The prospect of a performance review is a white-knuckle event for most of us. After all, our standard of living for the year ahead hinges on a job well done. Though fraught with tension, a performance-based compensation system makes good sense and creates all kinds of incentives to achieve. Such logic is lost on the education establishment, however. Thanks to them, pay stubs and performance rarely intersect in the lives of America’s public school teachers.
Instead, public school teachers are rewarded based on years of experience, certifications and degrees, not what happens when they are actually on the job. Such a system is the brainchild of the education establishment, whose vigorous lobbying efforts have turned the rules of the market inside out. This persists, even though public education’s pay program is at odds with current practices at private schools and university systems around the country, both of which commonly link salaries with job performance.
All of this means there’s no shortage of opinion on merit pay. Search for it on the Internet, and you’ll find over a million sites discussing the issue. Hard data evaluating the pros and cons of merit pay, on the other hand, has been in short supply. However, a new report from the University of Arkansas should change that.
According to University of Arkansas researchers, using a merit-pay system to compensate public school teachers produced “significant gains in student performance on standardized tests and a more positive work environment for teachers.” Data was gathered from the Achievement Challenge Pilot Project (ACPP) in Little Rock, Arkansas, a partnership between the Little Rock School District and the Public Education Foundation of Little Rock. Operating within five of Little Rock’s 34 elementary schools, ACPP serves a higher percentage of poor and minority children than the district average. Student performance on the nationally-normed Stanford-9 Achievement test was the only basis for financial rewards for teachers and staff; teachers could earn up to $11,000 in bonus money.
Researchers evaluated just one year of data, finding that the average student improved his scores by nearly seven percentile points under a merit-pay system. The report’s authors speculate that six years of these compounded gains would effectively close the black-white test score gap. Additionally, teachers at participating schools said merit pay increased collaboration and did not create more counterproductive competition. This finding directly contradicts a common argument put forth by the NEA teachers’ union, claiming merit pay creates unhealthy competition between teachers.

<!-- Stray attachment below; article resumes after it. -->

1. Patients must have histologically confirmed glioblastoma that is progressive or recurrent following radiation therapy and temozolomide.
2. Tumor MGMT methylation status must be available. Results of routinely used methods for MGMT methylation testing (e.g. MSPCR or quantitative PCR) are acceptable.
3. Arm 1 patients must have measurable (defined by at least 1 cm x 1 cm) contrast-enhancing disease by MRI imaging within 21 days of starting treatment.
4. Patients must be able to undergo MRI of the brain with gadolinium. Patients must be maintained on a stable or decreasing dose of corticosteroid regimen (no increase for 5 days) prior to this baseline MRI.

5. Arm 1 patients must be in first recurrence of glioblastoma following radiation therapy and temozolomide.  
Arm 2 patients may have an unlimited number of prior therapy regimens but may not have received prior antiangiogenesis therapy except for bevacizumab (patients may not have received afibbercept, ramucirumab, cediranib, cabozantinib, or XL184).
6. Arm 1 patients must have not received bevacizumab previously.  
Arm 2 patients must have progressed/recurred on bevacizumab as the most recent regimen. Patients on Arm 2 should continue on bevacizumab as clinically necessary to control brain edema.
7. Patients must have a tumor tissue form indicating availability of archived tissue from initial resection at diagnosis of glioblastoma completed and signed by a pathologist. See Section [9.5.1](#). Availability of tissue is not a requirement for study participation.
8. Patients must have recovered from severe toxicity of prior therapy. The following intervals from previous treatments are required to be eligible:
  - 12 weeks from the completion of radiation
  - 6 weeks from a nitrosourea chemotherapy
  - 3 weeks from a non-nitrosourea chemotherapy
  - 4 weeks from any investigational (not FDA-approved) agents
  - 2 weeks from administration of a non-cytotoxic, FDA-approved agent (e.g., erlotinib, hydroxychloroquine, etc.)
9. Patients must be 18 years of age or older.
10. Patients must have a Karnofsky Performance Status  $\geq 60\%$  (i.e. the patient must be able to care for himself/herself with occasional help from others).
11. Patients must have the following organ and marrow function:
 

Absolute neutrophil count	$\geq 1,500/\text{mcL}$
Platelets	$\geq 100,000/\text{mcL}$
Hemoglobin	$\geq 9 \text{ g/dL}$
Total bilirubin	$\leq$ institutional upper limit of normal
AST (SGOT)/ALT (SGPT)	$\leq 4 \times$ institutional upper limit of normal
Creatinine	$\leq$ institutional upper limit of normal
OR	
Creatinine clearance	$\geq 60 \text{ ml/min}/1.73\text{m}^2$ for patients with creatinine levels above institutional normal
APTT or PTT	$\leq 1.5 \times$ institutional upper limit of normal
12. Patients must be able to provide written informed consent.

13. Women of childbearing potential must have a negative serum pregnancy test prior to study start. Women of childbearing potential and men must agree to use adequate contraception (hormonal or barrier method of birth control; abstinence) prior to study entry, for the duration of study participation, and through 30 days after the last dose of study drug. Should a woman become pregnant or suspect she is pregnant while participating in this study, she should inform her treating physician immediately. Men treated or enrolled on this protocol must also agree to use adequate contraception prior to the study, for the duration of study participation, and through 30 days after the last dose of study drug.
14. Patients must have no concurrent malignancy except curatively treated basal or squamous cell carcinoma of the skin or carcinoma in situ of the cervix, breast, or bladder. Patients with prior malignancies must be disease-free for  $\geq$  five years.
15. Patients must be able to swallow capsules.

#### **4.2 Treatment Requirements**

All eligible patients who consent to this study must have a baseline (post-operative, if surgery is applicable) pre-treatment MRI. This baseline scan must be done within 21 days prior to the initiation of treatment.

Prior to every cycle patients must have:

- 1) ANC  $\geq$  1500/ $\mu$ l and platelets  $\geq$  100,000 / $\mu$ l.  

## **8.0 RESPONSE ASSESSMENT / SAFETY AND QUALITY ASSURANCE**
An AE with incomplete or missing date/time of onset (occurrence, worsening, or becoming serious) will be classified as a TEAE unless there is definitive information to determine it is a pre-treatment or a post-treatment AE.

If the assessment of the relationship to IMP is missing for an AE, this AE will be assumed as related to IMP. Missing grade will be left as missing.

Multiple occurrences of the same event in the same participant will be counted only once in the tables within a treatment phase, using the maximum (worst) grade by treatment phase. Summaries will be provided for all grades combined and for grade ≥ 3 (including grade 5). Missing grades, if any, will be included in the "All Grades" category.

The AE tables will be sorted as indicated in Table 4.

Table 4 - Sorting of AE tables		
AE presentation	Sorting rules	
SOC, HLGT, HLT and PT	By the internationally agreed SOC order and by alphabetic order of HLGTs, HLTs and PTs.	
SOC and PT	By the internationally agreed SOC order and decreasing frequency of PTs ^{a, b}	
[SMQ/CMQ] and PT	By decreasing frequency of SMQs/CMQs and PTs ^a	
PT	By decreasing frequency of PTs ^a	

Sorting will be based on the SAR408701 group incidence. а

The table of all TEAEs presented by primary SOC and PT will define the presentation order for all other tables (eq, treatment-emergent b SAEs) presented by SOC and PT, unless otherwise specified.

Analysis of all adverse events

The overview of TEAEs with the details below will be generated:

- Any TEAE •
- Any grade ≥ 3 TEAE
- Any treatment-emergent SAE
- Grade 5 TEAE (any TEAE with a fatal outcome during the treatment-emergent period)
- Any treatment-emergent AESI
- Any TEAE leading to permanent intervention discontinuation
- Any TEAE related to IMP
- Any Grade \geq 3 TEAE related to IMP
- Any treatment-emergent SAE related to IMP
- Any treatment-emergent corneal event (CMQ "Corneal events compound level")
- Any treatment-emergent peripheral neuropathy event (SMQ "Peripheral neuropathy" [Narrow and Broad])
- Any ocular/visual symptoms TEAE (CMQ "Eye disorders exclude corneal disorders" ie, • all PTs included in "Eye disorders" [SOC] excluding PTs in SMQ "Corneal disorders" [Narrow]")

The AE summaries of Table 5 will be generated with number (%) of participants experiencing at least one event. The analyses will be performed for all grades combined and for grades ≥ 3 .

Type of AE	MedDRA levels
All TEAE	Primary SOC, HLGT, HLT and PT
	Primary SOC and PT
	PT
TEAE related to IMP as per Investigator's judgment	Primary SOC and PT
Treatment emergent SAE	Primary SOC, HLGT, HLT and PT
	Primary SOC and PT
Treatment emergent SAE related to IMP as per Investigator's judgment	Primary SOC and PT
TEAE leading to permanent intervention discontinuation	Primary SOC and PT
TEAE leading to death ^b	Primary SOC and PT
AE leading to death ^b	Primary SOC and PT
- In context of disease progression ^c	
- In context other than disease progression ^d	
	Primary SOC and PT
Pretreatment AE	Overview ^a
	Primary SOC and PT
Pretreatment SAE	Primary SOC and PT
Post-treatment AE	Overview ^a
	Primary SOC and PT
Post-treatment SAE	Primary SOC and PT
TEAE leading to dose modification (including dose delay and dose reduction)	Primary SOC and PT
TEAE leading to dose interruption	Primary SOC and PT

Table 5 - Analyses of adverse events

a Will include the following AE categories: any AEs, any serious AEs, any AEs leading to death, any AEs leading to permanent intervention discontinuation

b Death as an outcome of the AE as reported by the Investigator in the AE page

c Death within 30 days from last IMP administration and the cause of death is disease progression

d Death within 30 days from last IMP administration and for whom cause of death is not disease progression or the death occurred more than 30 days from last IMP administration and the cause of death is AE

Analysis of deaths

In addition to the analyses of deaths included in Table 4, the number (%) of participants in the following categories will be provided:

Here in North Carolina, merit pay is an unpopular idea. Pay increases are doled out to every teacher across the board, regardless of job performance. The Governor and General Assembly exalt the “national average” as the gold standard for teacher pay, despite the fact that teacher salaries in North Carolina already exceed the national average, when cost of living and teacher experience are considered.
What can we do? It’s time to challenge those individuals I often refer to as the Gatekeepers of Mediocrity (GOMs). Defenders of the status quo, the GOMs, block any kind of innovative change within the government system. But while the GOMs may lobby against meaningful reform, they can’t craft laws. Only elected officials can do that. This is good news for voters, who wield considerable power at the ballot box. Citizen-voters must also ensure elected representatives have access to accurate data, so they can separate fact from fiction.
In the end, if we’re serious about advocating for change, we need to push back against the tide of mediocrity and those who promote it. After all, we’ve already been there, done that. Surely, the GOMs are the kinds of people Albert Einstein had in mind when he defined insanity as “doing the same thing over and over again and expecting different results.” Call me crazy, but isn’t it time we tried something new?
Lindalyn Kakadelis heads the North Carolina Education Alliance.